More Confusion About Gold Demand

“Nonsensical Gold Commentary” was the title of a recent Mineweb article in which the author, Lawrence Williams, laments that a significant amount of commentary published on gold can be uninformed and misleading. This is ironic, since the bulk of Lawrence Williams’ writings about the gold market (and the silver market) are uninformed and misleading.

When it comes to his gold-market commentary, Mr. William’s most frequent mistake is to focus on the amount of gold ‘flowing’ into China as if this were one of the most important drivers, if not the most important driver, of the gold price. To be fair, in this regard he has a lot of company and much of what he writes on the topic is copied from the wrongheaded analyses put forward by reputed experts on gold.

I’ve dealt with the China gold fallacy in several previous posts*. It is related to the more general fallacy that useful information about gold demand and the gold price can be obtained by monitoring the amount of gold being transferred from one part of the market to another or from one geographical region to another.

Since every gold transaction involves an increase in gold demand on the part of the buyer and an exactly offsetting decrease in gold demand on the part of the seller, it should be obvious that overall demand cannot possibly change as a result of any purchase/sale. And it should be obvious that regardless of whether gold’s price is in a bullish or a bearish trend, some parts of the market and some geographical regions will be net buyers and others will be net sellers. And it should also be obvious that an increase in volume — which requires an increase in both buying and selling — can accompany a price decline or a price advance, meaning that there is nothing strange about a fall in price going hand-in-hand with increased buying or a rise in price going hand-in-hand with increased selling.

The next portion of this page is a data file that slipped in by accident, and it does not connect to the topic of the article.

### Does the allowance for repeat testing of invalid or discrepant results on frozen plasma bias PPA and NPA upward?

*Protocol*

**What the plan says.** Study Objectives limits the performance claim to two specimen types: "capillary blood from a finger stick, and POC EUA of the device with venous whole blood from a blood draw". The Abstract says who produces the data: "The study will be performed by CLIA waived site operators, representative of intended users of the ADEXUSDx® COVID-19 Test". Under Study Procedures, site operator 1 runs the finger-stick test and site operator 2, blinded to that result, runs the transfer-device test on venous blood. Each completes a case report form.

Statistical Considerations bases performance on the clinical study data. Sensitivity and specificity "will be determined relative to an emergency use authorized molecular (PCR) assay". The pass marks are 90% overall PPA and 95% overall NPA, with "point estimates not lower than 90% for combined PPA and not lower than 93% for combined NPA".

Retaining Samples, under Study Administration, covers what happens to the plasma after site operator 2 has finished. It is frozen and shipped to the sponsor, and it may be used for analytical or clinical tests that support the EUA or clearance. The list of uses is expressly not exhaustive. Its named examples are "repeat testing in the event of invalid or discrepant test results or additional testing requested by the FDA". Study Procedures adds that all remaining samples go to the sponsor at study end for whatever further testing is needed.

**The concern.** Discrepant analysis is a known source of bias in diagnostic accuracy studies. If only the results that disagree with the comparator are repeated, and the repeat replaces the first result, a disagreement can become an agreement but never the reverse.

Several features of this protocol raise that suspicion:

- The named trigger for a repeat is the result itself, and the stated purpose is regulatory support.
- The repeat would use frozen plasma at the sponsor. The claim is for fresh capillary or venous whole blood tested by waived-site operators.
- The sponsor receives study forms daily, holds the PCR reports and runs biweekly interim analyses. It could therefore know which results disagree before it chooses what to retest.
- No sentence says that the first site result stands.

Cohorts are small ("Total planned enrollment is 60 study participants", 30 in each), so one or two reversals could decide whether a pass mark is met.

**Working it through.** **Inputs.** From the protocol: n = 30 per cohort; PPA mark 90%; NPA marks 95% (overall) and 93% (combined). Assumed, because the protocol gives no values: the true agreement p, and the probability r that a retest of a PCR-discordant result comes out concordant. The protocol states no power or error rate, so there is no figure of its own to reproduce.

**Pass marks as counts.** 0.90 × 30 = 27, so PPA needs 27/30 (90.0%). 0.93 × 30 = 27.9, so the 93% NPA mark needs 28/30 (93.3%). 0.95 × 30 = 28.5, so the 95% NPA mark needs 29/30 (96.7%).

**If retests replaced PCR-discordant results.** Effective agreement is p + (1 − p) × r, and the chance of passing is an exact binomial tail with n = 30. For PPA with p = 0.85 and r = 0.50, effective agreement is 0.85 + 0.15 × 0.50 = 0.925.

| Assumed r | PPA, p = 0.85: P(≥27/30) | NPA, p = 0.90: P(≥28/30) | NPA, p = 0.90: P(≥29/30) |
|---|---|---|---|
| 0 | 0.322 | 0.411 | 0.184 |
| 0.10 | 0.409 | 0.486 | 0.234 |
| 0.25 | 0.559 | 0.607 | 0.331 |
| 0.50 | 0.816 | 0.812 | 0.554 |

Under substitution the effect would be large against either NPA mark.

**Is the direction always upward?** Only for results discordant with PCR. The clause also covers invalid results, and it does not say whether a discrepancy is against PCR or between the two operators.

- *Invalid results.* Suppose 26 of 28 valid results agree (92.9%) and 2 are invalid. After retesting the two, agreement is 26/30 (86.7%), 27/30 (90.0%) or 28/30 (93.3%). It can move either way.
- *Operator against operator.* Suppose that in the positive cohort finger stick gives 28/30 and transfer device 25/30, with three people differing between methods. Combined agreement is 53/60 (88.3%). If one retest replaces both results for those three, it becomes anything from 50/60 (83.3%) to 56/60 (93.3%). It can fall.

Unfortunately, none of these facts are apparent to the gold analysts who attempt to obtain clues about gold’s price performance and prospects by tracking the amount of gold being transferred from sellers to buyers.

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